» Geraldo and Victor were in a nasty brawl.  Smashing each other in the face and torso with bare knuckle, blind rage.  Blood everywhere.  The guards break it up.  The two pugilists want to kill each other and anyone within reach.  Enter Lieutenant Gardner, at 335 lbs.  “Men,” he intones, “enough!  We’re taking you to the infirmary to get sewn up!”  He then leads them outside into the crisp winter night.  They sullenly follow, still seething.  Suddenly the lieutenant stops.  It’s cold.  There’s 2 feet of snow on the ground.  He slowly turns around.  “Men,” he barks, “I want you both to lie down there in the snow and make snow angels!”  He’s not laughing.  He’s not smiling.  He’s sober as a judge.  And they did!  They glanced sheepishly at the guards and one another, then eased themselves into the snow and — began waving arms and legs, making splendid snow angels.  “Okay, men, that’s enough.  Well done!”  When they stood up, they were smiling.  Smiling!  Grinning from ear to ear!  The brawl,  behind them.  Forgotten.  Happy.  Compliant.  Problem solved.

This is the kind of man I want sitting on the bench.  Creative.  Quietly humorous.  Absolutely firm yet respectful of his charges — in this case, prisoners.  A role model.

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Have you ever sat in on a session of the Malone municipal court?  I have.  You quickly learn at least two lessons:

(1) Most of the people being arraigned are repeaters.  Frequent flyers, if you like, of the justice system.  In and out of jail.  In and out of trouble.  The village and state police know them all by name and everything about them.  Several dozen people.  Even I know a half dozen by name, because they used to terrorize my neighborhood until Judge Lamitie brought the weight of the law down upon them!

(2) Most of these “repeaters” are mentally ill.  Suffering from a chronic and intractable personality disorder of one sort or another.  Nut cases, in other words.  Nut cases who repeatedly break what’s called the “social contract” with the rest of the community.  Which is why they’re standing, sneering, before a judge.  The question becomes:  How do we “get through” to these personality deranged individuals?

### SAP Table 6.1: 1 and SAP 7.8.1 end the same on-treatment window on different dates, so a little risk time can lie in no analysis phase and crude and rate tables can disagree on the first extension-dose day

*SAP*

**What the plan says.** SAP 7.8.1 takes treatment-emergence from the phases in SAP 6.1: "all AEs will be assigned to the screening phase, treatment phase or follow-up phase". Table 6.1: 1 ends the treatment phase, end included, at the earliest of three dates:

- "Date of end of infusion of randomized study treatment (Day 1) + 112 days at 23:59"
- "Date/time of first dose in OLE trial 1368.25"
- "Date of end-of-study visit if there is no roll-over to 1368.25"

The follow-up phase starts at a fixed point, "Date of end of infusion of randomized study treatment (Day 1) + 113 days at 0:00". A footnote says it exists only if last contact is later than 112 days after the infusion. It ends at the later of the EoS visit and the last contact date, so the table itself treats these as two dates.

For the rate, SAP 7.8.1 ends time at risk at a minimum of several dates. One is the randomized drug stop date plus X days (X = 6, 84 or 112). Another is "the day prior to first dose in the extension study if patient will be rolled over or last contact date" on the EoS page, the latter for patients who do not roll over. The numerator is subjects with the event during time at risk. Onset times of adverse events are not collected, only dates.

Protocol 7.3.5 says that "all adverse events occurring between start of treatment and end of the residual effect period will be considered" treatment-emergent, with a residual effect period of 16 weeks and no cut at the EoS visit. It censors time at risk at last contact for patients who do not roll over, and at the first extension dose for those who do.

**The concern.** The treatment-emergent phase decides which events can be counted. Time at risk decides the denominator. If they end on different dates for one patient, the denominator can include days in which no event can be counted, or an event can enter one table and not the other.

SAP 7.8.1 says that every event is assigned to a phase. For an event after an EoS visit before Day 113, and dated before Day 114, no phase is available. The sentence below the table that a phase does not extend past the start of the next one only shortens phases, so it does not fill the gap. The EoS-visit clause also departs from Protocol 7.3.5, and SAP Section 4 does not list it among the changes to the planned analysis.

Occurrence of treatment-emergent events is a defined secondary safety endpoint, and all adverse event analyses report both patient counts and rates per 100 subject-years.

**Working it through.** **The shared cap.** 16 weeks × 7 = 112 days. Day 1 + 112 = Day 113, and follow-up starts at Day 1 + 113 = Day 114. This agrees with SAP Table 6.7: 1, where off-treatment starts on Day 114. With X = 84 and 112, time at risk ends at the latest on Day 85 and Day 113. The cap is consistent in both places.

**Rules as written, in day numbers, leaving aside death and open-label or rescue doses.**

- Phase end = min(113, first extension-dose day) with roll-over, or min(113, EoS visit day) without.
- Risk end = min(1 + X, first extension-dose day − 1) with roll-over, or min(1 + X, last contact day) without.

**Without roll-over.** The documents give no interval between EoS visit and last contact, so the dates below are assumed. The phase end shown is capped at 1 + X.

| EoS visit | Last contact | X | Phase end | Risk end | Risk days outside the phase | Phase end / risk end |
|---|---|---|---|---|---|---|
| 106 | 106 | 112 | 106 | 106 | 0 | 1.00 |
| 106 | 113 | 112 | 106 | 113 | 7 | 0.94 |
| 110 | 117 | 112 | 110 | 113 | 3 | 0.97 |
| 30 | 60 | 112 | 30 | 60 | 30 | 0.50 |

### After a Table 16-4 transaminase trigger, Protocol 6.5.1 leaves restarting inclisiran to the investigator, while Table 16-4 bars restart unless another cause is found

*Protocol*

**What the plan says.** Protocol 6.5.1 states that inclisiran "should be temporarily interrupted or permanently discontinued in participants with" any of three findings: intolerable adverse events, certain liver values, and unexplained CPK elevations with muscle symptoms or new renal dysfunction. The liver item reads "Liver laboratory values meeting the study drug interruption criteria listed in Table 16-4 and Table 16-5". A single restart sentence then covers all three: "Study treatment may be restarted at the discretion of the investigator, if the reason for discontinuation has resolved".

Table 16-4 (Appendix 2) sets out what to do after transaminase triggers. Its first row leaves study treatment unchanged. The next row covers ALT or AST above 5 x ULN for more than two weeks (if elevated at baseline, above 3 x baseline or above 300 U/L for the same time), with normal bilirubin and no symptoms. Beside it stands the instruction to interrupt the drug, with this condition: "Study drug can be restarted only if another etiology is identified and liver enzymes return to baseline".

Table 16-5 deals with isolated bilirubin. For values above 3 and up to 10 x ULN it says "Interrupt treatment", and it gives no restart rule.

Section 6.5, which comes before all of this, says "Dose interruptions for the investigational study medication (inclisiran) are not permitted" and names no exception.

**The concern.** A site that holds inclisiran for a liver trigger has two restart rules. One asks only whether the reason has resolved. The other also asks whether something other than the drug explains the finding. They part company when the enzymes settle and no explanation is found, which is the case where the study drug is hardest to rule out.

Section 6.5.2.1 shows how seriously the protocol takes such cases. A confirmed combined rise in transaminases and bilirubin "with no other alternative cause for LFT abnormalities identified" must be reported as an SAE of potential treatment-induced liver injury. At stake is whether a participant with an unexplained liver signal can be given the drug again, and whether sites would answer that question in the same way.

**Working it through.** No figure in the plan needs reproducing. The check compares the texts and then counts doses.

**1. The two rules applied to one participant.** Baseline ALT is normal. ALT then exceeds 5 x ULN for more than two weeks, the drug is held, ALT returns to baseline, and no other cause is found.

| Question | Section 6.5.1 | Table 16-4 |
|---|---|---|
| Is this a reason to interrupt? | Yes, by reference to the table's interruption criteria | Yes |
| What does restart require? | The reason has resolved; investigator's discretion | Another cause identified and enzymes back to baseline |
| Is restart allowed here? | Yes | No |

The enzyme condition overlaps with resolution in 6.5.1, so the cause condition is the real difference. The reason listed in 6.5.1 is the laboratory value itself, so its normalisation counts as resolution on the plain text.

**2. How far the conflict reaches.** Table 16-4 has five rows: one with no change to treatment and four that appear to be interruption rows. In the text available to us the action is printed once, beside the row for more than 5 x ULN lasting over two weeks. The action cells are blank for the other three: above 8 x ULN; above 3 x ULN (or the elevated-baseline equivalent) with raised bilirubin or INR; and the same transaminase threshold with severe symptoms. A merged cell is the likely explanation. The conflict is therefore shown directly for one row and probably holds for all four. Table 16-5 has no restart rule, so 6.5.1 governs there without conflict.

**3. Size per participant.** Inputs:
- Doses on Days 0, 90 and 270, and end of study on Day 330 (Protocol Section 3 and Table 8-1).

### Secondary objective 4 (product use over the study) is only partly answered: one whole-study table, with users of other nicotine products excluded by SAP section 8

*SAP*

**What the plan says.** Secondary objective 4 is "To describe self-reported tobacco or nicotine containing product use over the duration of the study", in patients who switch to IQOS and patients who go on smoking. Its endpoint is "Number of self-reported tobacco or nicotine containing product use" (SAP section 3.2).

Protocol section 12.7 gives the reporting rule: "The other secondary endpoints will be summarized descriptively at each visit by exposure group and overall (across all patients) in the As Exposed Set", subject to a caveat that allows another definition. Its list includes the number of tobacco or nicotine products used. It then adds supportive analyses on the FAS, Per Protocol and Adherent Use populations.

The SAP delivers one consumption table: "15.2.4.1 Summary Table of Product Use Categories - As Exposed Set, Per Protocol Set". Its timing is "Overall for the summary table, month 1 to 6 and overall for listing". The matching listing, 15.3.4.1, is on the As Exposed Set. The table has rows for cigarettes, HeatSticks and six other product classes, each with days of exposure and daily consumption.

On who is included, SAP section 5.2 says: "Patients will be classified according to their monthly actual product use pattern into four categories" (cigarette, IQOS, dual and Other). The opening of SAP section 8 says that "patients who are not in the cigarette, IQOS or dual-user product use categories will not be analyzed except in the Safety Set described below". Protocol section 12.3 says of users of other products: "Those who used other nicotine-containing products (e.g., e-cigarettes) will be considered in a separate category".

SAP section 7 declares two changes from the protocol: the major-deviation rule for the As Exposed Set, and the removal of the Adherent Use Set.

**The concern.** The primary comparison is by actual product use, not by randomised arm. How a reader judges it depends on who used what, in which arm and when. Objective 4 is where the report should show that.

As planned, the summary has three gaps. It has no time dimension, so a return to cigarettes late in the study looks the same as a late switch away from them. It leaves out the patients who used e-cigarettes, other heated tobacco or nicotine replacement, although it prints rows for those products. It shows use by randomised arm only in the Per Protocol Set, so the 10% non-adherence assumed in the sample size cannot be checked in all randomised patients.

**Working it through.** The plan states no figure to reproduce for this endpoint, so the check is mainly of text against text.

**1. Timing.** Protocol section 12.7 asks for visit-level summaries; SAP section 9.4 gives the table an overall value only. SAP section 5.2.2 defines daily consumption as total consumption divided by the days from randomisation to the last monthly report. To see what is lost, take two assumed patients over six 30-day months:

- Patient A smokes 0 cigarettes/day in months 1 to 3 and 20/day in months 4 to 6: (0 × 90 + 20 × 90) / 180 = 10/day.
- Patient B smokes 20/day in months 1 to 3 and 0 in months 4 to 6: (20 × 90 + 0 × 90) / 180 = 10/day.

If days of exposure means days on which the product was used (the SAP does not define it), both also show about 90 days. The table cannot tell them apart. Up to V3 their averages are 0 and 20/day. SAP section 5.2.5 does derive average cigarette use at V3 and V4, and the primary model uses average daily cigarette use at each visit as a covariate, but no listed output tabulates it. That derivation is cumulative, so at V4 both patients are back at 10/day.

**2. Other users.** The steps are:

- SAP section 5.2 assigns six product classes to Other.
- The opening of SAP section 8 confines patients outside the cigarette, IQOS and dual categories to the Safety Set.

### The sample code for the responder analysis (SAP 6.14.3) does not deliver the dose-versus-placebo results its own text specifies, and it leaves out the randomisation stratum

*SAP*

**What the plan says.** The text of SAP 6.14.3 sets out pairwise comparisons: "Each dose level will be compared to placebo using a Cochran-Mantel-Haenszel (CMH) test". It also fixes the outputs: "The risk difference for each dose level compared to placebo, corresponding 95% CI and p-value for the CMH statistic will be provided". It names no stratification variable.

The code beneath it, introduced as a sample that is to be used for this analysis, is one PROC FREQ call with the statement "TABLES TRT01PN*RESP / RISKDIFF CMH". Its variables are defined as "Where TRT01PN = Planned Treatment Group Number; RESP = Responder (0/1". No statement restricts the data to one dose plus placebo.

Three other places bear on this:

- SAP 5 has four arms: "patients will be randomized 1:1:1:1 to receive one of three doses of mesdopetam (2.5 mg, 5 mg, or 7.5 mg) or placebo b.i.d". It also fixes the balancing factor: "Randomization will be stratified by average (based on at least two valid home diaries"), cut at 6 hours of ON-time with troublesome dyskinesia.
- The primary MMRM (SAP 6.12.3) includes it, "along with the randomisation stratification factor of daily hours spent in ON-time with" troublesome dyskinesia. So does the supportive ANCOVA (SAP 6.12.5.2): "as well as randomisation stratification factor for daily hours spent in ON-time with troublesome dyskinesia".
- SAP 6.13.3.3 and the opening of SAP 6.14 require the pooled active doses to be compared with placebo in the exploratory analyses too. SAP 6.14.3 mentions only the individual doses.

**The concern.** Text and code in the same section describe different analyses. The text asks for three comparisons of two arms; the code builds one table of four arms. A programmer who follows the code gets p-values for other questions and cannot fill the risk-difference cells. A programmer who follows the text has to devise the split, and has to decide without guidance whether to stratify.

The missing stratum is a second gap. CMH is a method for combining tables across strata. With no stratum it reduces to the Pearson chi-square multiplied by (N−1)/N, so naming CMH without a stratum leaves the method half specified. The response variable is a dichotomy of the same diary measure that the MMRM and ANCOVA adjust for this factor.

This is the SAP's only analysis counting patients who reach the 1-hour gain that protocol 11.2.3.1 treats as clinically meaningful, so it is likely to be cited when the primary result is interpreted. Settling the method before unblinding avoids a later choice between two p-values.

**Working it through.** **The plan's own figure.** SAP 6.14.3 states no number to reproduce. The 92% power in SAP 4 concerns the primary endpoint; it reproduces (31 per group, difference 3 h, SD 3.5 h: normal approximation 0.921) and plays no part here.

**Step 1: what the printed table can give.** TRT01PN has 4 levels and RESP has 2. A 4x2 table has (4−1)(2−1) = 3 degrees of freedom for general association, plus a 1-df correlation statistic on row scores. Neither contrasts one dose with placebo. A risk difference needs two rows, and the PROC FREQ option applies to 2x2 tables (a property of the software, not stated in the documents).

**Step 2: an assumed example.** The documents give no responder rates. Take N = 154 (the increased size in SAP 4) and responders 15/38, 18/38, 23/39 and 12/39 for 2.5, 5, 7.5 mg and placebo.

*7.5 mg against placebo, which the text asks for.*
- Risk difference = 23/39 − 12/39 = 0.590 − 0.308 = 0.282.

If anyone has an answer, it would be Charles Gardner.  I see him developing a reputation among “frequent malefactors” for toughness and yet, oddly enough, guidance.  For they desperately need parenting.  And their parents desperately needed parenting.  And so did their grandparents, for that matter.

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Don’t get me wrong, I’m not suggesting Judge Gardner lead them outside and direct them to execute snow angels in snowdrifts.  (Hmm, on further thought it may not be a bad idea.)  I am suggesting that his decades of experience with personality disordered and volatile malefactors will ensure a good mix of toughness (“Did you bring your toothbrush, young man?”) and parenting (“You wanted to get my attention, didn’t you!  Well, young man, you just got it!”)  Or, “Young man, tell me what you’re doing to stop being a screw-up in life and making yourself a pain in the butt to this community?”  Besides, I can imagine that his judgments will be novel and effective, giving these (heretofore) hopeless riffraff a sense of purpose and redemption in life while at the same time letting them know the judge is no fool — he’s heard all the stories they can concoct.

When I discussed Charlie’s candidacy with Chief Premo, I asked what the village police need in a municipal judge.  His answer was prompt and unequivocal.  “We need someone who is truly available for arraignments, day or night, and we need someone who does not ‘blow off’ the police, who, after all, represent the community.”

Good points, both of them.  I suspect both Charlie and Mark would honor the chief’s request, for, after all, the chief and his officers represent — me and you.  “Your Honor, when you blow off the police, you blow off the community.  When you insult and discourage the police with frivolous judgments, you insult and discourage the community.”

Malone is in trouble.  I’m a born brawler.  Irish and Norwegian.  (Yes, a bad mix.  But it’s too late, now.)  Malone’s worth fighting for.  It’s also worth being “intelligent” for — as in, mentoring and shadow-parenting the generations of riffraff who wander my neighborhood and easily fall prey to the punk with the pills in the image, above, or to the cool loser proffering the hypodermic needle.  This is how I have come to know a half dozen of those habitués before the municipal court:  I have mentored them.  I have used humor, cash (when they persuaded me it wasn’t for drugs or booze), and gotten in their face at 11 pm at night when they’re screaming obscenities at one another on my street.  (They respect me, I’m happy to report.  None of them ever reviled me.)

I regard Charlie Gardner as a gruff parent — quick with humor, toughness, and a natural gravitas.  “Okay men” — notice the twinkle in the eye — “I want you to step outside and we’re gonna make snow angels.  You and me, both.”

Just the man to be sitting on the bench.  A 335-lb snow angel.

Charlie Gardner

Charles Gardner